Pailet Chewe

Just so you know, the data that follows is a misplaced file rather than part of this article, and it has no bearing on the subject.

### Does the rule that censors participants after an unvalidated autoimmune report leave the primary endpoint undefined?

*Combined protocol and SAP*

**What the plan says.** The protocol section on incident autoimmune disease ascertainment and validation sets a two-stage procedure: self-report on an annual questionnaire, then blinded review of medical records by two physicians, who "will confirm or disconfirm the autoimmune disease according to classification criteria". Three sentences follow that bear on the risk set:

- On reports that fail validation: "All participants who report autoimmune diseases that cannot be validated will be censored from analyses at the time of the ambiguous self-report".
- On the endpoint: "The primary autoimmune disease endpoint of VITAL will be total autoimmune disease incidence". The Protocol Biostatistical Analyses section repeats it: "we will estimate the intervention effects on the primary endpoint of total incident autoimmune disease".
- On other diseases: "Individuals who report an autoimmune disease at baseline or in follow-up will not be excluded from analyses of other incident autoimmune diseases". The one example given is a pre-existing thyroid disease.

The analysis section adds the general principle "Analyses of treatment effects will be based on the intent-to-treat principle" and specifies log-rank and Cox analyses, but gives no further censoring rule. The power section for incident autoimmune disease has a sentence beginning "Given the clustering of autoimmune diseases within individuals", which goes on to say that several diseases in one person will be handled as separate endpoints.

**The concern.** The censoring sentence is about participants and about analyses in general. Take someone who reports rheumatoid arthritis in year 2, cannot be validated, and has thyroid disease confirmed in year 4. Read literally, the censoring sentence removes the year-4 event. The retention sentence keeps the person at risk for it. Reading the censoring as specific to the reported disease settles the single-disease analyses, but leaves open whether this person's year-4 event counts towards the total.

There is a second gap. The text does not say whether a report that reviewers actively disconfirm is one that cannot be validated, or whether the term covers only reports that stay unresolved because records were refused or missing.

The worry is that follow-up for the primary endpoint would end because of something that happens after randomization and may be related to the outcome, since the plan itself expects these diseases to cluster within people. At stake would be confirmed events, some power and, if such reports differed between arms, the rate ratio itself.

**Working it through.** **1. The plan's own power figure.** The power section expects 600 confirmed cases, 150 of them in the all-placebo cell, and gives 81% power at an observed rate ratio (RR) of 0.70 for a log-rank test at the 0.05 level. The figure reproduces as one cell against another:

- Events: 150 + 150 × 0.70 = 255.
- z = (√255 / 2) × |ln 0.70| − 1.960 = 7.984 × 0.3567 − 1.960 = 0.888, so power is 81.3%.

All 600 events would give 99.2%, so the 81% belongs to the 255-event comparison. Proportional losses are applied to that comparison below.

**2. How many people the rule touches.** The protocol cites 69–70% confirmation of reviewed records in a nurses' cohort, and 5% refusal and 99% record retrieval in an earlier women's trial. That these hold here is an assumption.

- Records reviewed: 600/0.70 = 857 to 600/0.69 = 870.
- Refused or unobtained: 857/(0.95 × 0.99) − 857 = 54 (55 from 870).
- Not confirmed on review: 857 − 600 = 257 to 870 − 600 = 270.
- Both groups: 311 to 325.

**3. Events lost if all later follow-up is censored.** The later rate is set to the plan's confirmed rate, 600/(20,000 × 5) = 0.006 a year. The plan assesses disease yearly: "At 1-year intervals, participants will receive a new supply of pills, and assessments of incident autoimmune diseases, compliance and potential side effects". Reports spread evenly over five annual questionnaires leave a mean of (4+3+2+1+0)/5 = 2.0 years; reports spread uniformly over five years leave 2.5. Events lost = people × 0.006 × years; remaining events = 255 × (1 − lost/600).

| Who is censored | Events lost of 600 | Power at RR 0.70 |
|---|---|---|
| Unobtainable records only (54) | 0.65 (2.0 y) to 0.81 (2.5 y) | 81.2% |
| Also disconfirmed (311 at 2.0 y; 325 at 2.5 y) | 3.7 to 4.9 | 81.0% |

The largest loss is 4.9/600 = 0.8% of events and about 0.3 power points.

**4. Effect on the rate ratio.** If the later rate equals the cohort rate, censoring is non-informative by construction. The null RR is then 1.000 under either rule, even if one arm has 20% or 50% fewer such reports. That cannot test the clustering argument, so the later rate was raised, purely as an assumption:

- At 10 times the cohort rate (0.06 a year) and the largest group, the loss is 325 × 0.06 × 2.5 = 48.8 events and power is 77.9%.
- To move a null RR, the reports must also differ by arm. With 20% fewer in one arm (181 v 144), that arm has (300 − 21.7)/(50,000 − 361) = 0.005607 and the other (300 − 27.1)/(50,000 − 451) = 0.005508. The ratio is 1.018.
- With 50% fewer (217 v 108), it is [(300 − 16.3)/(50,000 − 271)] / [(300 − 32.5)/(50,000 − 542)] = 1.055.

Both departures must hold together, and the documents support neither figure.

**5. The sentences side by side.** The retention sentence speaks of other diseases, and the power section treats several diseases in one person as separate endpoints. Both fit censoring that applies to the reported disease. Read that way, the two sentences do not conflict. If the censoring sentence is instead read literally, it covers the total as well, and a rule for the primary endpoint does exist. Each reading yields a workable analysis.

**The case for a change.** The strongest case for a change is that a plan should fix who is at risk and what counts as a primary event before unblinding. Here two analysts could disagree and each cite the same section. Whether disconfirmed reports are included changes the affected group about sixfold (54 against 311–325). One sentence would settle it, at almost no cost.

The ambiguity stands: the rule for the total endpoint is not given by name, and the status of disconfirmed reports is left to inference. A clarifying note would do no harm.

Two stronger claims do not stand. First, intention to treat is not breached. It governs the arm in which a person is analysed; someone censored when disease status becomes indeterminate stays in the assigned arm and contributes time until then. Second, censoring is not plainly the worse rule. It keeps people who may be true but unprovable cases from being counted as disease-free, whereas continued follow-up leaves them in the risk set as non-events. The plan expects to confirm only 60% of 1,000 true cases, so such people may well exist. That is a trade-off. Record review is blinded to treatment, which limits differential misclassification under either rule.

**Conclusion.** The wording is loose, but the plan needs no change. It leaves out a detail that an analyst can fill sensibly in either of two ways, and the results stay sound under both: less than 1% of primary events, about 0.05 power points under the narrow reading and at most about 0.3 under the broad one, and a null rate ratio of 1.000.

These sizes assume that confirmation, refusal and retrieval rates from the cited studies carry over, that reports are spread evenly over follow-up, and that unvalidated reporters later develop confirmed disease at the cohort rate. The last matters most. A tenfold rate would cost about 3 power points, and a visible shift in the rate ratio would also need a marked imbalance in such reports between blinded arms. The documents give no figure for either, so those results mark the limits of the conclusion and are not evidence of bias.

Library associations are organisations where library and information workers come together to share knowledge and experiences and move the profession forward. They lay down standards for performance, provide a range of services to their users and are responsible for looking after their interests. This study investigated visibility of the Library and Information Association of Zambia with the view of ascertaining whether the association’s activities were having any positive impact on the Zambian society. The survey targeted Library and Information Science professionals who had gathered for an Annual General Conference from 18 to 21July, 2017. Adopting a survey research design, the study used questionnaires and interviews to elicit data from a sample of 82 information science practitioners. The Statistical Package for Social Science was used to analyse quantitative data while qualitative data was analysed using content analysis. The study established that visibility of the Library and Information Association of Zambia was poor and that the association had a mammoth task to try and raise its visibility. A non-visible association like LIAZ cannot effectively engage in advocacy with key stakeholders regarding the role of libraries in national development. Therefore, the findings in this study are useful for the purpose of raising visibility of national library associations in Africa and reposition them for advocacy. To try and reverse the negative trend of poor visibility, the study suggests that Librarians and other information providers in Zambia need to proactively publicise the association and the profession as well. The paper provides opportunities for other associations grappling with similar challenges to learn and improve their own activities. Findings add to the limited body of knowledge on visibility of library associations and the imperative of having strong library associations in Africa.


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